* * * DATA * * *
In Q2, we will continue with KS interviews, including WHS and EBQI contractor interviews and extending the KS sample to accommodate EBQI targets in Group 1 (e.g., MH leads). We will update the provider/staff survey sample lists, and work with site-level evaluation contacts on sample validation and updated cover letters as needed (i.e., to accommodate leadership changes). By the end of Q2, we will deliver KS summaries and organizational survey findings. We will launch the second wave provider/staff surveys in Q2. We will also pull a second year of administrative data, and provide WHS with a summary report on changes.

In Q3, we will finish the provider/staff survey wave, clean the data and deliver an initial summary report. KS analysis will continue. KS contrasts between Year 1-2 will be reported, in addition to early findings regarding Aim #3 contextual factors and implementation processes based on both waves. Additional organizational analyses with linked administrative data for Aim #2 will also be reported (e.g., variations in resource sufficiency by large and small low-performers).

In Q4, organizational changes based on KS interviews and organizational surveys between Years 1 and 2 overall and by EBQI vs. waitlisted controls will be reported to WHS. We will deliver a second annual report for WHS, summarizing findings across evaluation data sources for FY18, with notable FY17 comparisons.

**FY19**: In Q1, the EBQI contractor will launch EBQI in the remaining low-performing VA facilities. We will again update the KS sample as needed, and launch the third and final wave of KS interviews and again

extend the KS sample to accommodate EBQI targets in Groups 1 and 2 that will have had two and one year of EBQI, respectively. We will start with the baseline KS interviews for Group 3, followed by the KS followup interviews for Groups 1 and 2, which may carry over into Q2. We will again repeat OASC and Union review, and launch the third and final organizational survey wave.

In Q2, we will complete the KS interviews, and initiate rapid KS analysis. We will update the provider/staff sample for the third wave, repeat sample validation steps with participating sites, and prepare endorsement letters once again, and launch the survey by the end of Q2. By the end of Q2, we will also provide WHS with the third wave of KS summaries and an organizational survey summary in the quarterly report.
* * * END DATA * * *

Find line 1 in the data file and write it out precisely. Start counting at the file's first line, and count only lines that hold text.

In Q2, we will continue with KS interviews, including WHS and EBQI contractor interviews and extending the KS sample to accommodate EBQI targets in Group 1 (e.g., MH leads). We will update the provider/staff survey sample lists, and work with site-level evaluation contacts on sample validation and updated cover letters as needed (i.e., to accommodate leadership changes). By the end of Q2, we will deliver KS summaries and organizational survey findings. We will launch the second wave provider/staff surveys in Q2. We will also pull a second year of administrative data, and provide WHS with a summary report on changes.